In the 20th century, ballet had a strong influence on broader concert dance. For example, in the United States, choreographer George Balanchine developed what is now known as neoclassical ballet. Subsequent developments include contemporary ballet and post-structural ballet, seen in the work of William Forsythe in Germany. Also in the twentieth century, ballet took a turn dividing it[clarification needed] from classical ballet to the introduction of modern dance, leading to modernist movements[clarification needed] in both the United States and Germany.[5]

Styles[edit]

Stylistic variations have emerged and evolved since the Italian Renaissance. Early, classical variations are primarily associated with geographic origin. Examples of this are Russian ballet, French ballet, and Italian ballet. Later variations, such as contemporary ballet and neoclassical ballet, incorporate both classical ballet and non-traditional technique and movement. Perhaps the most widely known and performed ballet style is late Romantic ballet (or Ballet blanc), a classical style that focuses on female dancers and features pointe work, flowing and precise movements, and often presents the female dancers in traditional, short white tutus.

Classical ballet[edit]

Main article: Classical ballet
Scene from act 4 of Swan Lake, Vienna State Opera, 2004
Harlequin and Columbina from the mime theater at Tivoli Gardens, Copenhagen, Denmark

Classical ballet is based on traditional ballet technique and vocabulary. There are different styles of classical ballet that are related to their areas of origin, such as French ballet, Italian ballet and Russian ballet. Several of the classical ballet styles are associated with specific training methods, which are typically named after their creators. For example, the Cecchetti method is named after its creator, Italian dancer Enrico Cecchetti.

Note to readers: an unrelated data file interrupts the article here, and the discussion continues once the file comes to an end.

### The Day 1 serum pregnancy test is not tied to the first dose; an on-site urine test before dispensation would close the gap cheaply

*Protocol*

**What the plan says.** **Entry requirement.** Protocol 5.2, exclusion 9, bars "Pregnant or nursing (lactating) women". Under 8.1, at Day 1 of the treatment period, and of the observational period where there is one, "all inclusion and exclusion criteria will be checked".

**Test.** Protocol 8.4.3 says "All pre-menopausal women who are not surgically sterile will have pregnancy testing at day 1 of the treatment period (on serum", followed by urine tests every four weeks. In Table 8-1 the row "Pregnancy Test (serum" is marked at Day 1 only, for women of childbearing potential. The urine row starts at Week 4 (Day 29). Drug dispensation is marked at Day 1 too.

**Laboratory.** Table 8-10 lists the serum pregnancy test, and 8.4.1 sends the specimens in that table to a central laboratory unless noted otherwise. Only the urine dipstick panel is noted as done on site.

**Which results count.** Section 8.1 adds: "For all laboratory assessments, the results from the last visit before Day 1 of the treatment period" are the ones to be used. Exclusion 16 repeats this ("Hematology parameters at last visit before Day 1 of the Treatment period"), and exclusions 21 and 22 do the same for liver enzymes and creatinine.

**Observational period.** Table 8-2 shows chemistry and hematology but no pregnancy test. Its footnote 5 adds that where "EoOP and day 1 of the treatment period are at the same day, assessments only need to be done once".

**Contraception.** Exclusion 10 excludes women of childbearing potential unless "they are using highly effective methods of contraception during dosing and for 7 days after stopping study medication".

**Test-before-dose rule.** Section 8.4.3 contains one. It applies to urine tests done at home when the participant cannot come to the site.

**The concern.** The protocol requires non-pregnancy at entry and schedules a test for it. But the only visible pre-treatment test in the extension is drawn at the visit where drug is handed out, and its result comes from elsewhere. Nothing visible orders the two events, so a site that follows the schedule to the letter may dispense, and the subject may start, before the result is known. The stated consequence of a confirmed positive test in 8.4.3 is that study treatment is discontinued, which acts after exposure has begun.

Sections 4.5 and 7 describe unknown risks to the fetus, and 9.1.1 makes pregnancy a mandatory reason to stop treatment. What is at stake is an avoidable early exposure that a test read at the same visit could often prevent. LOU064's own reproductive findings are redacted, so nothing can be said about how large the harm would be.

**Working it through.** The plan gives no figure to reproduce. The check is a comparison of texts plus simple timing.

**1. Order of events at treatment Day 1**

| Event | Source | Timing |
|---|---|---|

Neoclassical ballet[edit]

Main article: Neoclassical ballet

Neoclassical ballet is a style that conforms to classical ballet technique and vocabulary, but deviates from classical ballet through such differences as unusually fast dance tempos and its addition of non-traditional technical feats. Spacing in neoclassical ballet is usually more modern or complex[clarify] than in classical ballet. Although organization[further explanation needed] in neoclassical ballet is more varied, the emphasis on technique is a defining characteristic of neoclassical ballet.

Tim Scholl, author of From Petipa to Balanchine, considers George Balanchine's Apollo in 1928 to be the first neoclassical ballet. Apollo represented a return to form in response to Sergei Diaghilev's abstract ballets.[clarification needed] Balanchine worked with modern dance choreographer Martha Graham, expanding his exposure to modern techniques and ideas, and he brought modern dancers into his company (New York City Ballet) such as Paul Taylor, who in 1959 performed in Balanchine's Episodes. During this time period[when?], Glen Tetley began to experimentally combine ballet and modern techniques.

Contemporary ballet[edit]

Main article: Contemporary ballet
A contemporary ballet leap performed with modern, non-classical form